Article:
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Onus not on India to be friendly and keep peace with China, says former envoy Bambawale

Gautam Bambawale says the reason the Chinese were able to undertake 'military adventurism' in eastern Ladakh is because there is 'asymmetry' between India and China.

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New Delhi: It is not incumbent on India to be friendly with China, and the onus is not on New Delhi to keep peace, former Indian ambassador to China Gautam Bambawale said Tuesday.

Bambawale was responding to a question at a webinar, hosted by New Delhi-based think tank Indian Council of World Affairs (ICWA), to discuss a new book co-authored by him.

“Why do you think it is incumbent on India to be friendly to China? China has clearly indicated what kind of relationship it wants with India, she has attacked you in Ladakh… You must see the writing on the wall, let’s not pussyfoot about it,” said Bambawale, who served as India’s envoy to China in 2017-18.

“The onus is entirely on China. They are the ones who moved their troops into Ladakh. The onus is not on us to keep the peace,” he added.

Bambawale was discussing Rising To The China Challenge: Winning Through Strategic Patience and Economic Growth, a book that he has co-authored with acclaimed scientist Raghunath Mashelkar, IT industry veteran Ganesh Natarajan and economists Vijay Kelkar, Ajit Ranade and Ajay Shah.

Released in September, the book, said Bambawale, suggests that India work towards closing the economic gap with China, and in the short-term, build relationships and coalitions like the Quad to protect its territorial integrity.

Ranade — his co-author, who was also present in the webinar — meanwhile suggested a more “selective” approach to India’s relations with China, pointing out that the two neighbouring countries could continue to engage on issues like climate change and others that are of common interest.

Also read: As tensions with China continue, beefed-up Mountain Strike Corps reaches Arunachal for exercise

‘India has to be strategic, selective’

According to Bambawale, the reason the Chinese were able to undertake “military adventurism” in eastern Ladakh is because there is “asymmetry” between India and China, which on the surface appears to be economic — such as in terms of GDP. But there is also a gap in technological prowess and military hardware capabilities, he said, adding that even when it comes to soft power, economic growth plays a role.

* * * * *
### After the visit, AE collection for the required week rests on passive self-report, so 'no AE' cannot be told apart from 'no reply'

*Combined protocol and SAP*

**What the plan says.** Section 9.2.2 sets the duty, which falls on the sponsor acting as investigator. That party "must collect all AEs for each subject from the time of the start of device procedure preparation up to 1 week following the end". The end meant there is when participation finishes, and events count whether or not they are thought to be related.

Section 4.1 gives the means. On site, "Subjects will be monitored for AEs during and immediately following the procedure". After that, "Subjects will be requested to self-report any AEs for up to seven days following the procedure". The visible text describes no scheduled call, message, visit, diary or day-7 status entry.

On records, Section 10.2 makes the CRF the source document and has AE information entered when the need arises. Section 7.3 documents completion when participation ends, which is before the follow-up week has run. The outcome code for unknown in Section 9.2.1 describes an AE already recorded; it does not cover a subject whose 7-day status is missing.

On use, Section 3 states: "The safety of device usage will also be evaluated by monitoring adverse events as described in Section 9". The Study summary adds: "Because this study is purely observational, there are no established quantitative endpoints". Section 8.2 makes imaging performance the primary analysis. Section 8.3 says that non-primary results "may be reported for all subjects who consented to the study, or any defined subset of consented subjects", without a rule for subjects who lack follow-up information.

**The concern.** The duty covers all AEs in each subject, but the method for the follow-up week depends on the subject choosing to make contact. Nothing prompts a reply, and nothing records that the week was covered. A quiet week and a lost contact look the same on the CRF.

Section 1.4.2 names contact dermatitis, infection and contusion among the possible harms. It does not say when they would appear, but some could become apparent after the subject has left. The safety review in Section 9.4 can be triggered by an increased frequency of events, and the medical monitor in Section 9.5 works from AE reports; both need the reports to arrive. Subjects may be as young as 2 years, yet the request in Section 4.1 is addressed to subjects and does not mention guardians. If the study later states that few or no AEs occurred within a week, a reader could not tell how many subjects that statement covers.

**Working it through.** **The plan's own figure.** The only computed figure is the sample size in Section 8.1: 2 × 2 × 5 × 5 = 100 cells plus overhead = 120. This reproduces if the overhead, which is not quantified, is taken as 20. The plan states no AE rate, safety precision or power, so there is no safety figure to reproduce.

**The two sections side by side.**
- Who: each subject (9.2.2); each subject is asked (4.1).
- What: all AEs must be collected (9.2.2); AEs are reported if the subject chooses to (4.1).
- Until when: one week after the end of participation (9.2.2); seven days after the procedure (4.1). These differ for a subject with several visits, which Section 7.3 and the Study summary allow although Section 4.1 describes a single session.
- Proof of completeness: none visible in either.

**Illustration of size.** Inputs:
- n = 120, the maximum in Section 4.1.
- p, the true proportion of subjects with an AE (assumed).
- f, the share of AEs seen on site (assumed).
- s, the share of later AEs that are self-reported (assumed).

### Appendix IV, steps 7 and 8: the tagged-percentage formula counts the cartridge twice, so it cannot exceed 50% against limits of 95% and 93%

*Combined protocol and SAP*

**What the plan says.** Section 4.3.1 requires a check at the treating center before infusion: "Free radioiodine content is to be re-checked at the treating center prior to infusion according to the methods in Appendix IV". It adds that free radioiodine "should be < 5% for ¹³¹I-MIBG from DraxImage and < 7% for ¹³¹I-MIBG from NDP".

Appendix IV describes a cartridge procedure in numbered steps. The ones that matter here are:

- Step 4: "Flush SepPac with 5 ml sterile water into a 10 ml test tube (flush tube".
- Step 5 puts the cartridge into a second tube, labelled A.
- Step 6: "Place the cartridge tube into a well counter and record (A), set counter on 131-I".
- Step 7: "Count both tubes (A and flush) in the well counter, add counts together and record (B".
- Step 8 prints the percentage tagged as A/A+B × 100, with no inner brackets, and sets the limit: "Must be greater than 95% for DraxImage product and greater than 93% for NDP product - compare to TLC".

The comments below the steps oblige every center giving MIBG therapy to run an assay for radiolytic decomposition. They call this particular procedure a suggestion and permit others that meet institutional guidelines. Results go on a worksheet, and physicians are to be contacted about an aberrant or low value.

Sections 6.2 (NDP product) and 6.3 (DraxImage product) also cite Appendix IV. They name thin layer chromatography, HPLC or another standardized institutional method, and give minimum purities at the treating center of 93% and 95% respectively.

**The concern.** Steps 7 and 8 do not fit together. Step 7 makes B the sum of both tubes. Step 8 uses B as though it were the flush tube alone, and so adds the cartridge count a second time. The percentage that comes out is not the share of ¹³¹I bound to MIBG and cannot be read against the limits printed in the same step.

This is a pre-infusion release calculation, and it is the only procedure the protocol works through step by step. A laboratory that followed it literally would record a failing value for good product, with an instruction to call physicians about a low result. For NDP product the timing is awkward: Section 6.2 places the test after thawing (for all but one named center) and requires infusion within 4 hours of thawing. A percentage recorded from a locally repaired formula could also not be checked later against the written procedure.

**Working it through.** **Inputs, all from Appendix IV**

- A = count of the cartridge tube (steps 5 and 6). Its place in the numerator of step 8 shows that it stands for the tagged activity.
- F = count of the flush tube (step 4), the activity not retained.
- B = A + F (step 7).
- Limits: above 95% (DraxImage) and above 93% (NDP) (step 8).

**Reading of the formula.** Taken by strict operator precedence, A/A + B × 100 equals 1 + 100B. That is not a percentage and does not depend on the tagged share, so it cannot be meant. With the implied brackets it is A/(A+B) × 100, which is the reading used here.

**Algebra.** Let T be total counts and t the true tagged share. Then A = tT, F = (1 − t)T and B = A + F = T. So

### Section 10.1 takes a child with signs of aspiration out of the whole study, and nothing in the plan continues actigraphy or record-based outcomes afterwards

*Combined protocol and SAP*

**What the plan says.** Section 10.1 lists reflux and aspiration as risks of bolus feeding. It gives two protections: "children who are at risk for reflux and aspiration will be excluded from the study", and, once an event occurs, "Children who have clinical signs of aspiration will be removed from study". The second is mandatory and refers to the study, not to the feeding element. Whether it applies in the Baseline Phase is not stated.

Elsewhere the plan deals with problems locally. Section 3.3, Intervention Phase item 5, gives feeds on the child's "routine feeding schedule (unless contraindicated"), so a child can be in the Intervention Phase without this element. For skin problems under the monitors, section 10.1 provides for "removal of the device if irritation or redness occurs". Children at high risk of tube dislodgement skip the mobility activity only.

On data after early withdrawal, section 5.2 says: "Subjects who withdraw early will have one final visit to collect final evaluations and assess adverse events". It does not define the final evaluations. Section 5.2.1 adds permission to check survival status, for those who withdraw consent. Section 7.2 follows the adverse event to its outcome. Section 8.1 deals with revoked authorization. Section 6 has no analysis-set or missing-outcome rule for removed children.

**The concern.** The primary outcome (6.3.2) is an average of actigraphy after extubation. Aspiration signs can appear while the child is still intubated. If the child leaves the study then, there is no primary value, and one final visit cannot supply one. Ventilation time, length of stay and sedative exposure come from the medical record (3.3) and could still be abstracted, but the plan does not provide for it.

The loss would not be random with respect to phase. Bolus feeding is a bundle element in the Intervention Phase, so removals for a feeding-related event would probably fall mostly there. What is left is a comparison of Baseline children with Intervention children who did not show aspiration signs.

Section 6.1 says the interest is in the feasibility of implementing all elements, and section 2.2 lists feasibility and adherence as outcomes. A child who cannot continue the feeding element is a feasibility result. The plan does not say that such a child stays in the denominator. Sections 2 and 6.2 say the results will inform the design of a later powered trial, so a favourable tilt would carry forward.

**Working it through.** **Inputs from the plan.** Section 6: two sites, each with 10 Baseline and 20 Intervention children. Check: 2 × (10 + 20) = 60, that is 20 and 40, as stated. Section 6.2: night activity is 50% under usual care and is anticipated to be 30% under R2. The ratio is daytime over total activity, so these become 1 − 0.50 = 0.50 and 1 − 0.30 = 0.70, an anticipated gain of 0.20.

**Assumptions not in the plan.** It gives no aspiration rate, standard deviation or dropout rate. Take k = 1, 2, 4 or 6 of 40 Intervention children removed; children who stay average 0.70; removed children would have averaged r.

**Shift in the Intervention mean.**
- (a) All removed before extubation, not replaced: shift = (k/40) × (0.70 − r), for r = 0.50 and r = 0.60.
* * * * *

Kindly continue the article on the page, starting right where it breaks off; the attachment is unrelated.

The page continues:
“We need to put in more resources in our soft power and military capabilities. You need resources for this, and in order to get the resources for all this, you need your economy to grow,” said Bambawale.

Ranade, meanwhile, pointed out the areas of common interest between the two countries and said that a complete “disengagement” between them was neither possible, nor advisable.

“When it comes to climate change, and perhaps other issues, there are areas of common interest [with China] that are worth exploring and exploiting on the international level. So, when we talk about China disengagement, it’s not a complete uncoupling. There’s going to be engagement, but we have to be strategic and selective about it,” said Ranade. “This is not the Cold War. Decoupling is impossible.”

Ranade also suggested India “relook” at being a member of the Regional Comprehensive Economic Partnership (RCEP) trade agreement (which includes China). India pulled out of the agreement in November 2019.

“Keeping out of RCEP keeps us out of a large trade bloc,” said Ranade.

(Edited by Poulomi Banerjee)

Also read: ‘Hot air’ or ‘tougher stance’? China’s new Land Border Law & what it means for India


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